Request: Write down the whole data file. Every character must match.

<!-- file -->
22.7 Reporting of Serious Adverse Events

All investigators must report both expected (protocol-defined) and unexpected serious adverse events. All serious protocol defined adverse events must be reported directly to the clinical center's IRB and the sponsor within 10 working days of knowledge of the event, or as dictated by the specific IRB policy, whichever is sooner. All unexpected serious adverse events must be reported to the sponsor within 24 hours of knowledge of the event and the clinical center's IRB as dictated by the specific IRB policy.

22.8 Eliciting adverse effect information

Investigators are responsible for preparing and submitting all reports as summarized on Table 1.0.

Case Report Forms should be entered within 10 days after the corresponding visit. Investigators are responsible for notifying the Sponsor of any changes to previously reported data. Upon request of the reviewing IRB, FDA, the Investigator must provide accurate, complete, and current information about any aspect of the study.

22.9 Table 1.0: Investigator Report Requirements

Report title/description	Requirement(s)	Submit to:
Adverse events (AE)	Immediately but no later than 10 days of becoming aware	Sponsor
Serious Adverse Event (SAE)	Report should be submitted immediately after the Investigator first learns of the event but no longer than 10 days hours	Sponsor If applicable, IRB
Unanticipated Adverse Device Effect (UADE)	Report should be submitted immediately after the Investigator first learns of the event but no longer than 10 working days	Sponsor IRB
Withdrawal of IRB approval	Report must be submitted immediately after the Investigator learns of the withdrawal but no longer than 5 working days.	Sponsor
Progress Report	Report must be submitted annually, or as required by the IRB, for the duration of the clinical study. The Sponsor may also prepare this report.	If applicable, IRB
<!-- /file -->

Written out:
22.7 Reporting of Serious Adverse Events

All investigators must report both expected (protocol-defined) and unexpected serious adverse events. All serious protocol defined adverse events must be reported directly to the clinical center's IRB and the sponsor within 10 working days of knowledge of the event, or as dictated by the specific IRB policy, whichever is sooner. All unexpected serious adverse events must be reported to the sponsor within 24 hours of knowledge of the event and the clinical center's IRB as dictated by the specific IRB policy.

22.8 Eliciting adverse effect information

Investigators are responsible for preparing and submitting all reports as summarized on Table 1.0.

Case Report Forms should be entered within 10 days after the corresponding visit. Investigators are responsible for notifying the Sponsor of any changes to previously reported data. Upon request of the reviewing IRB, FDA, the Investigator must provide accurate, complete, and current information about any aspect of the study.

22.9 Table 1.0: Investigator Report Requirements

Report title/description	Requirement(s)	Submit to:
Adverse events (AE)	Immediately but no later than 10 days of becoming aware	Sponsor
Serious Adverse Event (SAE)	Report should be submitted immediately after the Investigator first learns of the event but no longer than 10 days hours	Sponsor If applicable, IRB
Unanticipated Adverse Device Effect (UADE)	Report should be submitted immediately after the Investigator first learns of the event but no longer than 10 working days	Sponsor IRB
Withdrawal of IRB approval	Report must be submitted immediately after the Investigator learns of the withdrawal but no longer than 5 working days.	Sponsor
Progress Report	Report must be submitted annually, or as required by the IRB, for the duration of the clinical study. The Sponsor may also prepare this report.	If applicable, IRB